The investment consultancy still supports the DGF concept, despite returns that have fallen markedly behind equity markets in the past six months.
Chris Inman, a principal consultant at Aon Hewitt, presented figures at the Pensions and Lifetime Savings Association’s annual conference in Liverpool last week, showing that since the end of 2015, the most common type of DGF has gained about 7% on average, while equity markets have soared by about 23%.
This is despite many fund managers marketing these as providing “equity-like returns with less volatility” and many pension trustees buying them on the understanding they would act as lower-risk replacements for their equity investments.
But Inman said: “DGFs have received a lot of criticism recently because of a failure of expectations, but were they the right expectations in the first place? Equities have outperformed growth DGFs recently, but this has essentially been because we have had a vertical rise in equity markets and we don’t get those very often.
“Look back over an extended period of time [Aon Hewitt has analysed performanc going back to 2008] and they have done a very good job of mimicking equity returns.”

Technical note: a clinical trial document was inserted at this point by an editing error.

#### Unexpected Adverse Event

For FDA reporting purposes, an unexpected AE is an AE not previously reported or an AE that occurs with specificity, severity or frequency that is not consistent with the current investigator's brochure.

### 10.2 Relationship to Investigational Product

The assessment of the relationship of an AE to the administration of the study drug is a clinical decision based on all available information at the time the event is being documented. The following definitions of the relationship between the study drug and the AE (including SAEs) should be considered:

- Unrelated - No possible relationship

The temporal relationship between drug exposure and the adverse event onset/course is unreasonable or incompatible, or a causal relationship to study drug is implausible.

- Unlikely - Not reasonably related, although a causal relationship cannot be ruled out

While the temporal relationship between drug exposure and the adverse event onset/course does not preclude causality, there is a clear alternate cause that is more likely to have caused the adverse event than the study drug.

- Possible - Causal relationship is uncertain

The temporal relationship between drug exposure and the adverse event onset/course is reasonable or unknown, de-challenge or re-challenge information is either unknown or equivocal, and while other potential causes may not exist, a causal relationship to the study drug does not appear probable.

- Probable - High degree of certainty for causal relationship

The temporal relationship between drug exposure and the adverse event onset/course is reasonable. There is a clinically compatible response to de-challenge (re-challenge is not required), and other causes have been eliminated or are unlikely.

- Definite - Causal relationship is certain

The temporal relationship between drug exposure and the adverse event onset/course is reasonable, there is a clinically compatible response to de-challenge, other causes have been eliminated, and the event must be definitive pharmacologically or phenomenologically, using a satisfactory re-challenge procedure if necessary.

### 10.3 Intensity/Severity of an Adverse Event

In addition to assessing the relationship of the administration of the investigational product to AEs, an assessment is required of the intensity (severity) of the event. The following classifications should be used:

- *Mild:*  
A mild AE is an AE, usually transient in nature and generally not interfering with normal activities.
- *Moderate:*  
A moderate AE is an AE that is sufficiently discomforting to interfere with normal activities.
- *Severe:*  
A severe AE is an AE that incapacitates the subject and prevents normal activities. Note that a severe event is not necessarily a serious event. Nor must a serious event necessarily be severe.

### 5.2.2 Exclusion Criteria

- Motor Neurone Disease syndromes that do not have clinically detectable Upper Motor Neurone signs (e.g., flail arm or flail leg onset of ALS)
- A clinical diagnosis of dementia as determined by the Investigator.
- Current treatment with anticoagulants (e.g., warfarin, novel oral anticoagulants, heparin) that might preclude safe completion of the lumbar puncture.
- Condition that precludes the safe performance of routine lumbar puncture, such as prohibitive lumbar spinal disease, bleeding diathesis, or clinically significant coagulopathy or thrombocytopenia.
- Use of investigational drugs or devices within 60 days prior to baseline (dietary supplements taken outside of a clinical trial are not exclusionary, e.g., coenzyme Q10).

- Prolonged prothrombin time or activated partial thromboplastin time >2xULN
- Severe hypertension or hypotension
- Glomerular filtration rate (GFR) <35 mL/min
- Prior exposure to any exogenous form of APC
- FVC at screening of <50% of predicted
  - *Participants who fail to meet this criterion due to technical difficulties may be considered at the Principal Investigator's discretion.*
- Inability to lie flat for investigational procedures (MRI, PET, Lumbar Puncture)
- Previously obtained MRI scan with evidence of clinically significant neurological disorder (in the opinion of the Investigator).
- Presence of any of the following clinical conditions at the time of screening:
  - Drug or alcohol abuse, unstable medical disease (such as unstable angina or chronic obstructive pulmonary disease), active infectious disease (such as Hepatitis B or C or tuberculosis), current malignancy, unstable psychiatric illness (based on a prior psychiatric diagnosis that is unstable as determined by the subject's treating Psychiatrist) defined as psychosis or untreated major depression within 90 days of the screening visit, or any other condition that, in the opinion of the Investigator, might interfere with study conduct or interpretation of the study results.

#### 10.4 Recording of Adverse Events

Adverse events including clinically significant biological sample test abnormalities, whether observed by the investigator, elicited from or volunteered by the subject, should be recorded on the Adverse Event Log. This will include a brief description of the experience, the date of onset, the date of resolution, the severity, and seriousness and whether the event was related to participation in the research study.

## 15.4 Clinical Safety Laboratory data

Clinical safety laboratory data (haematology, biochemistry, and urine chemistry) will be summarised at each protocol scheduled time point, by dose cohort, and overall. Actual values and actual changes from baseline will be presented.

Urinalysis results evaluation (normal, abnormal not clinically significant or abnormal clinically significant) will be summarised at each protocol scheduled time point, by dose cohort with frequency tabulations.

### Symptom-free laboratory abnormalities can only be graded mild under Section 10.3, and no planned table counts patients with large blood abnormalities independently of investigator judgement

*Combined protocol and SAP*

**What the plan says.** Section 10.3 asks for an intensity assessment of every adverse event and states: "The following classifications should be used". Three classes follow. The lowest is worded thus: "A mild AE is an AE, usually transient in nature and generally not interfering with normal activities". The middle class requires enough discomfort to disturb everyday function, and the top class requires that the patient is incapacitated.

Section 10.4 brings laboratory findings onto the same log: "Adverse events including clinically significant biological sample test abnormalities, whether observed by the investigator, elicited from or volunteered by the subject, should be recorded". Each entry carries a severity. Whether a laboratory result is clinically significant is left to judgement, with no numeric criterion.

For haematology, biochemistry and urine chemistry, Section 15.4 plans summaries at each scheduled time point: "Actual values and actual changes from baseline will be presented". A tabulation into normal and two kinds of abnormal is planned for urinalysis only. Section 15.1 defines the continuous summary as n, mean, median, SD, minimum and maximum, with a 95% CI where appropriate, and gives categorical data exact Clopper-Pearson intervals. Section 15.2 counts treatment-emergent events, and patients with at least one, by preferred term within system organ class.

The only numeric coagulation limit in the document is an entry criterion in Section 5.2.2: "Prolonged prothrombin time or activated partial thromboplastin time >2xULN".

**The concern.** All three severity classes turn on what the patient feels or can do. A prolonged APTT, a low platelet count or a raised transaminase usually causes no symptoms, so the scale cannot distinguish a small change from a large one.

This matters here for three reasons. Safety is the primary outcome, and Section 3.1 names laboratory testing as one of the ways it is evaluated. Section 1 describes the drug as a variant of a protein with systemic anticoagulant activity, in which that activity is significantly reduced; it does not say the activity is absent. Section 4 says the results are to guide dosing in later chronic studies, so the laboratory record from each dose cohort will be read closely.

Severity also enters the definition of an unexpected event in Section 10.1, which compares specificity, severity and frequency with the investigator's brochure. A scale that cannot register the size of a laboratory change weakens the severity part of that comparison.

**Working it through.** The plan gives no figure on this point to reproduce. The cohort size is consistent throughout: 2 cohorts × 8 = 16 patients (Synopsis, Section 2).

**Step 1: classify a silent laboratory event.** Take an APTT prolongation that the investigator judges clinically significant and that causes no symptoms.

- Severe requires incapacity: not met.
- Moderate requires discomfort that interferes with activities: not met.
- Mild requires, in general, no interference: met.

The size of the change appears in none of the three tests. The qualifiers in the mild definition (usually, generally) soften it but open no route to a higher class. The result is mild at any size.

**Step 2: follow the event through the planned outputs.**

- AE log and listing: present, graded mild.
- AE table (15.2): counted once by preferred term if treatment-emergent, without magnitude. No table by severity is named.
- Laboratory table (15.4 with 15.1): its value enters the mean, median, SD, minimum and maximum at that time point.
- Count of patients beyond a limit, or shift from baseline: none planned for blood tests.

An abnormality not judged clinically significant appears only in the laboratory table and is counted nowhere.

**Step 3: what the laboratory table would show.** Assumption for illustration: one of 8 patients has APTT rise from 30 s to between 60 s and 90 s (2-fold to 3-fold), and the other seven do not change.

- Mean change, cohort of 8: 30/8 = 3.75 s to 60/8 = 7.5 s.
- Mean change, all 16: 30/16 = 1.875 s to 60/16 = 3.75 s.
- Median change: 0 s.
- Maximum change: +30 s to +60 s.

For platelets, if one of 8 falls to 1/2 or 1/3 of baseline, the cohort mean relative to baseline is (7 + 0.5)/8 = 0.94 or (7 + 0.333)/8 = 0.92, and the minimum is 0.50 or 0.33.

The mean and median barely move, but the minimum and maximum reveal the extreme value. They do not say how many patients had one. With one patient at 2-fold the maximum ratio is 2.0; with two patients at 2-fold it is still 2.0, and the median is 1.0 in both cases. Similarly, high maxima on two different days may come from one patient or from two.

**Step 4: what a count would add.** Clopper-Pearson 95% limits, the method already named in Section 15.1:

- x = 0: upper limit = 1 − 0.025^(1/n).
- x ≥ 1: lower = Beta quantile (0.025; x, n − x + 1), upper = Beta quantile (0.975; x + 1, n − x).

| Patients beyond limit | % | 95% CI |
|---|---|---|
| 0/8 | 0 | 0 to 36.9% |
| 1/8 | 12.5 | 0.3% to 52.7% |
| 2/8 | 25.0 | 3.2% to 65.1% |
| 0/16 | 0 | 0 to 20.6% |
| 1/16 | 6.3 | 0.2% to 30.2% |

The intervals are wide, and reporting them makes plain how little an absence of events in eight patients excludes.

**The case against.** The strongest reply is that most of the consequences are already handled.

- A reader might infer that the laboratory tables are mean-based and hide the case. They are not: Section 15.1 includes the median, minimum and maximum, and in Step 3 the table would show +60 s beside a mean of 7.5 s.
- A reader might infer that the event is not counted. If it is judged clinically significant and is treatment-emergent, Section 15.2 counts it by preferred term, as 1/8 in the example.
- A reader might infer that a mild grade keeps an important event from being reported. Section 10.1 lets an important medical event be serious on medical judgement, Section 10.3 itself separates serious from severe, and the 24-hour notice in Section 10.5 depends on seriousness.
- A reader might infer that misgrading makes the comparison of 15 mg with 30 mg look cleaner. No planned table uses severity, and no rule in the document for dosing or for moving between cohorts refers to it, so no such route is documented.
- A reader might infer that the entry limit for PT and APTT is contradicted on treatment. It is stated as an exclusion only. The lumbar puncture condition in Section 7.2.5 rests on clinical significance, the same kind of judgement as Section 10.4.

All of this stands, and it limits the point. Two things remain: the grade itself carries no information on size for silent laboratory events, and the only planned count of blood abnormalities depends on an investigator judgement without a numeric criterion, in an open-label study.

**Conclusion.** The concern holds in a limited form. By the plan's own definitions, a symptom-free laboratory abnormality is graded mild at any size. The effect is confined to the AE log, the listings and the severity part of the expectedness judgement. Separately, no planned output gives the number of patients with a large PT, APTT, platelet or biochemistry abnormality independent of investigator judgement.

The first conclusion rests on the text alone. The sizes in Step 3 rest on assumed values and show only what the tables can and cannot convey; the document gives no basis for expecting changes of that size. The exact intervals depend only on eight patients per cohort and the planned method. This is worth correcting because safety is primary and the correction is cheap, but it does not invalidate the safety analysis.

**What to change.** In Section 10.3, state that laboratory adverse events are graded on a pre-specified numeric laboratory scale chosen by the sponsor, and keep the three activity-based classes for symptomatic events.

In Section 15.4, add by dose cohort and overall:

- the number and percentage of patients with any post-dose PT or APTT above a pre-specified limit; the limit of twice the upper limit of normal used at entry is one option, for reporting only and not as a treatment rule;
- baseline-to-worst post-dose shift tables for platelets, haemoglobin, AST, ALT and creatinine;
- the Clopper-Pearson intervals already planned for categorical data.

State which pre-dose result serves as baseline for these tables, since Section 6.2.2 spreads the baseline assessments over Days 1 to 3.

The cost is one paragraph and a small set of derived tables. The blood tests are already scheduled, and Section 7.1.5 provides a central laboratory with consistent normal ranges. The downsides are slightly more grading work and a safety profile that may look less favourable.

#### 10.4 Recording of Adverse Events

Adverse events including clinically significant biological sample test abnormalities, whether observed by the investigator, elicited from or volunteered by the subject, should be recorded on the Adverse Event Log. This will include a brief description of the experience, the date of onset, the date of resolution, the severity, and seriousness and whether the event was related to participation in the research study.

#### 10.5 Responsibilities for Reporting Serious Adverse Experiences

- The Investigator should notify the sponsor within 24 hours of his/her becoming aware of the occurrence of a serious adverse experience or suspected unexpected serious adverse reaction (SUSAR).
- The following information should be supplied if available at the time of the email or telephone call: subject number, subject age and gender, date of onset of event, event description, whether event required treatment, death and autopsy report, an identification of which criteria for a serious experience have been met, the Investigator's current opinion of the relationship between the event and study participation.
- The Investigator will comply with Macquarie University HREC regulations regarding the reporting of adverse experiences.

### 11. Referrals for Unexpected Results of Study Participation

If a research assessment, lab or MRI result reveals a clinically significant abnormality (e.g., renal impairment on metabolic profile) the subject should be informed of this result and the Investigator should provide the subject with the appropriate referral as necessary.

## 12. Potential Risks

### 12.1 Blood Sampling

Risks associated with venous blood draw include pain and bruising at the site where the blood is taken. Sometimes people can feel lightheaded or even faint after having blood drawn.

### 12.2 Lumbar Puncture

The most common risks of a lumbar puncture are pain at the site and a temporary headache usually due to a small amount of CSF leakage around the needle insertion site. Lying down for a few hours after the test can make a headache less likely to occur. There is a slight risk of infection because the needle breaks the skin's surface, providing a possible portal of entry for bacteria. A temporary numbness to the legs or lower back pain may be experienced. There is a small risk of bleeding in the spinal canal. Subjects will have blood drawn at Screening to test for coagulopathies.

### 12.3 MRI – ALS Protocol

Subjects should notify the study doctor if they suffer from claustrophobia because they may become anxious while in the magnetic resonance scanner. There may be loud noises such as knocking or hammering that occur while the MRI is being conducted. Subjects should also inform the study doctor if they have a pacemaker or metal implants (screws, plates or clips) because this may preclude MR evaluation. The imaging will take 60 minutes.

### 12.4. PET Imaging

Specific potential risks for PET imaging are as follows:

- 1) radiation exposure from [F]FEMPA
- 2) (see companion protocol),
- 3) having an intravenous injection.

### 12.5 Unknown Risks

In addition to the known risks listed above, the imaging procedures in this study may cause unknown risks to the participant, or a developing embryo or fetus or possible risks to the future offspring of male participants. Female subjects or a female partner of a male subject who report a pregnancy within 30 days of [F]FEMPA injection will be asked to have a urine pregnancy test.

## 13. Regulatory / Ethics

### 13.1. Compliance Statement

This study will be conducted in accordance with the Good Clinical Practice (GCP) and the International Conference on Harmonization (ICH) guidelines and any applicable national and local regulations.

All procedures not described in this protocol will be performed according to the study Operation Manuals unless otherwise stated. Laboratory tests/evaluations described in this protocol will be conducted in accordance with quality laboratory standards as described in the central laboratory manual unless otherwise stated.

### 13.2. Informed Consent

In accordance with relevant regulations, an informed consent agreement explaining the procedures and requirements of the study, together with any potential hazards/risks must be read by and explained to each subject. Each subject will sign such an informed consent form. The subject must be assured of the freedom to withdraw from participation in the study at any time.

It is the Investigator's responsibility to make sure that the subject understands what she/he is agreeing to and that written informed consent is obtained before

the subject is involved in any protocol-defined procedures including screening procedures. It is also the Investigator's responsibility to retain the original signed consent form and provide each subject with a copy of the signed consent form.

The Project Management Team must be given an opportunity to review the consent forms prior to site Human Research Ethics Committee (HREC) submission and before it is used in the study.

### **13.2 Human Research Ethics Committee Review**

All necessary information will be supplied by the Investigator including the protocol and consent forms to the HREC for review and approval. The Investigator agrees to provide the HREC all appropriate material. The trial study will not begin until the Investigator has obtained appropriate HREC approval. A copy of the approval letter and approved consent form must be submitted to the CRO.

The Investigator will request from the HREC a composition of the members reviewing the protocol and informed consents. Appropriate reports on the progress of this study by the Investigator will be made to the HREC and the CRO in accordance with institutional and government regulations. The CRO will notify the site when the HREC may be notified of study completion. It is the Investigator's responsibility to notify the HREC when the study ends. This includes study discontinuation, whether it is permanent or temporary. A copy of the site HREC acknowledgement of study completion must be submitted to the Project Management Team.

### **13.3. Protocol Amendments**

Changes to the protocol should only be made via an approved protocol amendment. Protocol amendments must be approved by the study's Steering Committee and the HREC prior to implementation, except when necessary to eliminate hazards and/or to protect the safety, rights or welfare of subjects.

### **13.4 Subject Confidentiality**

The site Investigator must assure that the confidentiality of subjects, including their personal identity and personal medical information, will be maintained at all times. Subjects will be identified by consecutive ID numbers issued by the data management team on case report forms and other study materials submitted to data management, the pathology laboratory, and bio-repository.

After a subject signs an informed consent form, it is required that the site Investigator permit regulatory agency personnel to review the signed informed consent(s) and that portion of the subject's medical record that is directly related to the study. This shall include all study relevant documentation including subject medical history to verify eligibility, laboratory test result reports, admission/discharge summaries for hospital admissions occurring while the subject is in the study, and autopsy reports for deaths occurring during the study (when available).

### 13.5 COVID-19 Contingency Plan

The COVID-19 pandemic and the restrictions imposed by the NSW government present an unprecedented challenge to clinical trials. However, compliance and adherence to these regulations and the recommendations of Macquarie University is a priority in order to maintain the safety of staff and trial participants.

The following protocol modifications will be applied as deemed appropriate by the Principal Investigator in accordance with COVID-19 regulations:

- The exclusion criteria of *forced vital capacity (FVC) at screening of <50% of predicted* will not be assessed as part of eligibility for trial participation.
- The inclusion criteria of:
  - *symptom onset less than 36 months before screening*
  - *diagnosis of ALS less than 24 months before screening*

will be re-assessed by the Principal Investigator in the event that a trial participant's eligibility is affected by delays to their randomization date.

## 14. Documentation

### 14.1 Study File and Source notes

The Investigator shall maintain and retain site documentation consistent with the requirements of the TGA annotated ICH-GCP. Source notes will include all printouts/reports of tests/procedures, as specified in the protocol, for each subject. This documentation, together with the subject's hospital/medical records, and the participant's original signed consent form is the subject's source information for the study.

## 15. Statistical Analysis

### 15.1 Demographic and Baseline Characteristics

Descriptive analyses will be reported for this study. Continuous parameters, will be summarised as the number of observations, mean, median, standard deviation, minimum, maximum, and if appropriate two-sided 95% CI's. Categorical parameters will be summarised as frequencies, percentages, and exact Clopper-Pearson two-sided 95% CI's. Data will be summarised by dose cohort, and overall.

Inman talked delegates through Aon Hewitt’s analysis of the DGF market, which splits the funds into three types; those focused on growth, those focused on preserving capital, and funds that aim for absolute returns in all market conditions.
He argued all three types had broadly met their investment targets over the past eight years, and in particular, had done a good job of losing less money than the stockmarket during sharp downturns, such as 2008.
He said: “During the global financial crisis, equities had a 34% loss peak-to-trough and it would have taken you two years to recover from that. You don’t want pension members nearing retirement to have to grapple with this.
“DGFs also suffered losses, but they did reduce these. The capital-preservation and absolute-return DGFs recovered from their 2008 losses within about six months. Having to defer your retirement by six months is far more palatable than two years.”